The specific feature of indicators in MetaTrader 5 is that they also require two application stages: first we need to create the indicator (to obtain its description) and then to request data from it. In the context of expression processing, the first step should be performed during parsing and the second step should be performed during evaluation. Since the indicator creation requires the specification of all parameters, they must be implemented in the name instead of being passed in function parameters. For example, if we created the "iMA" function with parameters (period, method, price_type), then at the parsing stage we would receive only its name, while the definition of parameters would be postponed until the execution stage, when it is too late to create an indicator (since we should read data from the indicator at this stage).

As a solution, we can reserve a set of names for the Moving Average indicator. The names are composed according to the following rule: method_price_period. Here, 'method' is one of the meaningful words of the ENUM_MA_METHOD enumeration (SMA, EMA, SMMA, LWMA); 'price' is one of the price types from the enumerations ENUM_APPLIED_PRICE (CLOSE, OPEN, HIGH, LOW, MEDIAN, TYPICAL, WEIGHTED); 'period' is an integer. Thus, the use of the "SMA_OPEN_10" function should create a simple moving average based on open price, with a period of 10.

The indicator function arity is equal to 1 by default. The only parameter is used to pass the bar number. If the arity is set to 2, then the second parameter can be used to indicate the buffer number. It is not needed for the moving average.

The MAIndicatorFunc class is used for creating indicator instances with parameters corresponding to the requested names.

  class MAIndicatorFunc: public IndicatorFunc
  {
    protected:
      const int handle;
      
    public:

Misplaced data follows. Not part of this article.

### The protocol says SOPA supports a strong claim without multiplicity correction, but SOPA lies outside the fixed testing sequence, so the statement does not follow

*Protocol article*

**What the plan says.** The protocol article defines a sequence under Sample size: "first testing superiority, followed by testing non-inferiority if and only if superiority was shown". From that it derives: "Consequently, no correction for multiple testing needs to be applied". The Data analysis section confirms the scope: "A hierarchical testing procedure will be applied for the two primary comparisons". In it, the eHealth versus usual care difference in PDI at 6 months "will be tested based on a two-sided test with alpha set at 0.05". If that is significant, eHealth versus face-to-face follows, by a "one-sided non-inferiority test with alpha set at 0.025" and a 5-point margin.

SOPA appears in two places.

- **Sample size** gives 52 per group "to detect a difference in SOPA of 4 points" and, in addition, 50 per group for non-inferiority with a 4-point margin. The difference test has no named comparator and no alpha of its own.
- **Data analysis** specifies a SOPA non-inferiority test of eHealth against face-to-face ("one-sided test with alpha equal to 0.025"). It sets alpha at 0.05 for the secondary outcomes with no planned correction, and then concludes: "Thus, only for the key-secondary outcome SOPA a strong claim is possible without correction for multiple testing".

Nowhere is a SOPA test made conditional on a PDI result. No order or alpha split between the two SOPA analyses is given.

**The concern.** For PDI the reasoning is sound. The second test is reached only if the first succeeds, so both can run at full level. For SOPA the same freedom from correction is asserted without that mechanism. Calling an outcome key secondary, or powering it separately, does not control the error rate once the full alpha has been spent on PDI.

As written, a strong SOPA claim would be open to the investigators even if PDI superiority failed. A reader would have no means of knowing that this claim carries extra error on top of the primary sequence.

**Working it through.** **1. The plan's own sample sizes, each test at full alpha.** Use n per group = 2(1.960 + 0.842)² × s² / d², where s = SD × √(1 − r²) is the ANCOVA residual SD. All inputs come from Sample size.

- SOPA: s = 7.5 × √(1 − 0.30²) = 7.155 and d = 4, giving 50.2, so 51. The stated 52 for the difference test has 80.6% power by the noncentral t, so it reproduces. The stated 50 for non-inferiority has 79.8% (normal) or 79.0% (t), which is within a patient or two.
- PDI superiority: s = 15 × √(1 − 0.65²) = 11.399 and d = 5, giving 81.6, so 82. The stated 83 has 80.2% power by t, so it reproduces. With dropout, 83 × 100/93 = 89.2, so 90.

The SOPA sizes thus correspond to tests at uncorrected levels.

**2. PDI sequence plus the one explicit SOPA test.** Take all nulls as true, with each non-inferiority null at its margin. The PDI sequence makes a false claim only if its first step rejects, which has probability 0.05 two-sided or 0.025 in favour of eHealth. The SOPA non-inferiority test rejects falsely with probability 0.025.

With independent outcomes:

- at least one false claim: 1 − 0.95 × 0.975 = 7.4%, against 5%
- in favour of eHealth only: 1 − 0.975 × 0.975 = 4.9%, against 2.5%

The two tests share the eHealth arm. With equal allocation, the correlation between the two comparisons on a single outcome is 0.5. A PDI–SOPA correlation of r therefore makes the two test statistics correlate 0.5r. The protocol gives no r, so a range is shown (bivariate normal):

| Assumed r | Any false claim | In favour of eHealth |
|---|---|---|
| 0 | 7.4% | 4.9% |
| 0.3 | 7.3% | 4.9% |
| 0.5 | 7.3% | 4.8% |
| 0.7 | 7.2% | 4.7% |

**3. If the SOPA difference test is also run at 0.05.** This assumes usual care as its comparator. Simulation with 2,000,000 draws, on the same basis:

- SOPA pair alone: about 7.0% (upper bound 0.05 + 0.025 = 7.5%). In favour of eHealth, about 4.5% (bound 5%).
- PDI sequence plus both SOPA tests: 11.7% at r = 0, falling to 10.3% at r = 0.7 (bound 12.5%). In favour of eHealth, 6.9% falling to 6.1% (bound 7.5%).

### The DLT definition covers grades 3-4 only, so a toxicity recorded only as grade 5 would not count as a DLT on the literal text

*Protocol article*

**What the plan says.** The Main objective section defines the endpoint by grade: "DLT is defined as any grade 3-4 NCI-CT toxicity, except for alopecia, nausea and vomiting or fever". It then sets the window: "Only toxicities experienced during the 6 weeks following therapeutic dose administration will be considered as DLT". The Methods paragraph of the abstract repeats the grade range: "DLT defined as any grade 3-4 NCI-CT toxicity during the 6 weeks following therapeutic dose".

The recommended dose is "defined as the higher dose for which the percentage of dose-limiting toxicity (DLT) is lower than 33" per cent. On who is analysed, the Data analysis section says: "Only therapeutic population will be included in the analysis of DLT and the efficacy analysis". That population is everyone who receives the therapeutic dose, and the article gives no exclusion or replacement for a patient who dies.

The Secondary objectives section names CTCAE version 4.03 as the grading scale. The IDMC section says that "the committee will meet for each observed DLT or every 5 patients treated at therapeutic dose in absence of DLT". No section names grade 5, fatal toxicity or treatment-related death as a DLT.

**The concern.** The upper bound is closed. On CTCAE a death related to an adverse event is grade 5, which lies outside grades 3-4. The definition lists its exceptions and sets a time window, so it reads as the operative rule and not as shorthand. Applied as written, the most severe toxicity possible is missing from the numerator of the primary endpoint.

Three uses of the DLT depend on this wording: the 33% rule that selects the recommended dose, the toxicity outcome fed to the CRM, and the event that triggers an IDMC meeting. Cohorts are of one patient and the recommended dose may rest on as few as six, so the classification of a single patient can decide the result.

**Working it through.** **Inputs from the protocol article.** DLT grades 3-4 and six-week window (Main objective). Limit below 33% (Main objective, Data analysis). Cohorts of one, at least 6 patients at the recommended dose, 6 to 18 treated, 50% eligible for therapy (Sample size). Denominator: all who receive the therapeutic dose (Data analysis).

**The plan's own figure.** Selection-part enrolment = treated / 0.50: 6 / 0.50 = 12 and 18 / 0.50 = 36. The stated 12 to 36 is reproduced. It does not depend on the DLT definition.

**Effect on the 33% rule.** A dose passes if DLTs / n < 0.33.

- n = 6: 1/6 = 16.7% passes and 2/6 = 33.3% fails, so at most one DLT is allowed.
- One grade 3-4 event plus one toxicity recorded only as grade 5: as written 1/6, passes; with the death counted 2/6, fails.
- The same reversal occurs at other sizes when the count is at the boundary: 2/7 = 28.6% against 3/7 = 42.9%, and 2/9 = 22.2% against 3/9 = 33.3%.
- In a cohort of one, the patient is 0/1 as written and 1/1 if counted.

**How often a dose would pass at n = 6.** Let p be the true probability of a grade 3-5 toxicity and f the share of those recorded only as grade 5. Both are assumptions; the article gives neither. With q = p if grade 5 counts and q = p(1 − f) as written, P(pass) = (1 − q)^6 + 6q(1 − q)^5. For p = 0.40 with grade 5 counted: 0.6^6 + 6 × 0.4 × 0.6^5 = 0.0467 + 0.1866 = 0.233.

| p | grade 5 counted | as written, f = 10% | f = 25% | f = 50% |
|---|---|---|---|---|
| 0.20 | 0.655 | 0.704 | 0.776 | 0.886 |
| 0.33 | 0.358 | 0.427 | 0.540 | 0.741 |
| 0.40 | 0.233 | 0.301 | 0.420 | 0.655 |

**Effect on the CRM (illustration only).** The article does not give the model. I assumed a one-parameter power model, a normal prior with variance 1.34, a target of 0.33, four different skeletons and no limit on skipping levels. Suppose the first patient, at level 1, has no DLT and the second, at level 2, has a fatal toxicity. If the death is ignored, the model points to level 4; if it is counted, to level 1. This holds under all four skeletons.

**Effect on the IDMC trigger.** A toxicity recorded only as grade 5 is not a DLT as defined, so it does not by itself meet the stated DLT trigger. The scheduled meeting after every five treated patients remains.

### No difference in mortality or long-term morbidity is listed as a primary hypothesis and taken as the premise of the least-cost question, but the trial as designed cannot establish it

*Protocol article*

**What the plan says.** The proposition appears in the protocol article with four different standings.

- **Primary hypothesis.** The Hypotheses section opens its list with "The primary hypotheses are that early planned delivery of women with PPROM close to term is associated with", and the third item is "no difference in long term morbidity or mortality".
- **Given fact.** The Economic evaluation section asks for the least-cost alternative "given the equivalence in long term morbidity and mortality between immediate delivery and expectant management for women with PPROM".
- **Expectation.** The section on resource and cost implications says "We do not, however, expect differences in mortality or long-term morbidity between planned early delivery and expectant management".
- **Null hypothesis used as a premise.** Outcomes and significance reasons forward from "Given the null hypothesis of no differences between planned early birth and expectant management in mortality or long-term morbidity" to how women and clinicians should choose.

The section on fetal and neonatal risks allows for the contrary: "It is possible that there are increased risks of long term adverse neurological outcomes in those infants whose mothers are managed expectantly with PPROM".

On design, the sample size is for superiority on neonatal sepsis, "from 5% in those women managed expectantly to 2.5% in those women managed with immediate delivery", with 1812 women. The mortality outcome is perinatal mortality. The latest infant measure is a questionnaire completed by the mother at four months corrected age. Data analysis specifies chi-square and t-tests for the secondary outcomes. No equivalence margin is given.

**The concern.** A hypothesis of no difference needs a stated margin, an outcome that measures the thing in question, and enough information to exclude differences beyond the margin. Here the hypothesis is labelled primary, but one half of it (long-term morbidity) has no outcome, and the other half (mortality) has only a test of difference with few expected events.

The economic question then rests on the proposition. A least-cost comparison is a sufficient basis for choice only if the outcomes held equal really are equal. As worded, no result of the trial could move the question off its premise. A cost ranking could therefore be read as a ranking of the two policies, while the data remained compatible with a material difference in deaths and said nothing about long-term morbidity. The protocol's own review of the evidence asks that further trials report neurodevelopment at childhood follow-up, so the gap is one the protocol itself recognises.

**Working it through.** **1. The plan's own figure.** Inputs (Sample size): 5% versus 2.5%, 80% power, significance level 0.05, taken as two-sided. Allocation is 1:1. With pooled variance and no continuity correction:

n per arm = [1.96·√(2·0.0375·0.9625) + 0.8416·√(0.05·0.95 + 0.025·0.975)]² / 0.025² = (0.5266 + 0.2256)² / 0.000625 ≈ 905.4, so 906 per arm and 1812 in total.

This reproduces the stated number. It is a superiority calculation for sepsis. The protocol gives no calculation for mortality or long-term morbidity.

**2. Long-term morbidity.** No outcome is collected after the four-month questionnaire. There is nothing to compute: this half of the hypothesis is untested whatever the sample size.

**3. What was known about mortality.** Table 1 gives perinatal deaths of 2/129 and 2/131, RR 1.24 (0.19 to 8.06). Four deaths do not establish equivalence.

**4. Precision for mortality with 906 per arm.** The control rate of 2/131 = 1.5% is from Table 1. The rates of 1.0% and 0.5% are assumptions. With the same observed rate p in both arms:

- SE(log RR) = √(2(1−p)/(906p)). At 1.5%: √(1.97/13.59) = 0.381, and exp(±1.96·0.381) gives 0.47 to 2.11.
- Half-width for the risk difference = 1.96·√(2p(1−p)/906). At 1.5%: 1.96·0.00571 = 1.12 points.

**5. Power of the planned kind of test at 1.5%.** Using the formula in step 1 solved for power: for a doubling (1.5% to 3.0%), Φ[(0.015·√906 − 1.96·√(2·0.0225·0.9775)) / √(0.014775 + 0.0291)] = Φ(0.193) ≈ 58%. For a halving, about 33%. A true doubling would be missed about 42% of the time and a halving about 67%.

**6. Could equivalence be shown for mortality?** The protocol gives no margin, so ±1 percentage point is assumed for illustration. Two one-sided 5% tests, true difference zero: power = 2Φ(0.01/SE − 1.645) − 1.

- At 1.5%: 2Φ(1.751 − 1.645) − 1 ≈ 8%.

MAIndicatorFunc(const string n, const int h): IndicatorFunc(n), handle(h) {}
      
      ~MAIndicatorFunc()
      {
        IndicatorRelease(handle);
      }
      
      static MAIndicatorFunc *create(const string name) // SMA_OPEN_10(0)
      {
        string parts[];
        if(StringSplit(name, '_', parts) != 3) return NULL;
        
        ENUM_MA_METHOD m = -1;
        ENUM_APPLIED_PRICE t = -1;
        
        static string methods[] = {"SMA", "EMA", "SMMA", "LWMA"};
        for(int i = 0; i < ArraySize(methods); i++)
        {
          if(parts[0] == methods[i])
          {
            m = (ENUM_MA_METHOD)i;
            break;
          }
        }
  
        static string types[] = {"NULL", "CLOSE", "OPEN", "HIGH", "LOW", "MEDIAN", "TYPICAL", "WEIGHTED"};
        for(int i = 1; i < ArraySize(types); i++)
        {
          if(parts[1] == types[i])
          {
            t = (ENUM_APPLIED_PRICE)i;
            break;
          }
        }
        
        if(m == -1 || t == -1) return NULL;
        
        int h = iMA(_Symbol, _Period, (int)StringToInteger(parts[2]), 0, m, t);
        if(h == INVALID_HANDLE) return NULL;
        
        return new MAIndicatorFunc(name, h);
      }
      
      double execute(const double &params[]) override
      {
        const int bar = (int)params[0];
        double result[1] = {0};
        if(CopyBuffer(handle, 0, bar, 1, result) != 1)
        {
          Print("CopyBuffer error: ", GetLastError());
        }
        return result[0];
      }
  };

The 'create' factory method parses the name passed to it, extracts parameters from the name and creates an indicator with 'handle'. The indicator value is obtained in the standard method of functors — execute.

Since other indicators can be added to the function in the future, the IndicatorFunc class provides a single entry point for requests of any indicators, which is the 'create' method. So far, it contains only a redirection to the MAIndicatorFunc::create() call.

  static IndicatorFunc *IndicatorFunc::create(const string name)
  {
    // TODO: support more indicator types, dispatch calls based on the name
    return MAIndicatorFunc::create(name);
  }

This method must be called from the table of functions, so add the required code to the FunctionTable class.

  class FunctionTable: public Table<IFunctor *>
  {
    public:
      ...
      #ifdef INDICATOR_FUNCTORS
      virtual int index(const string name) override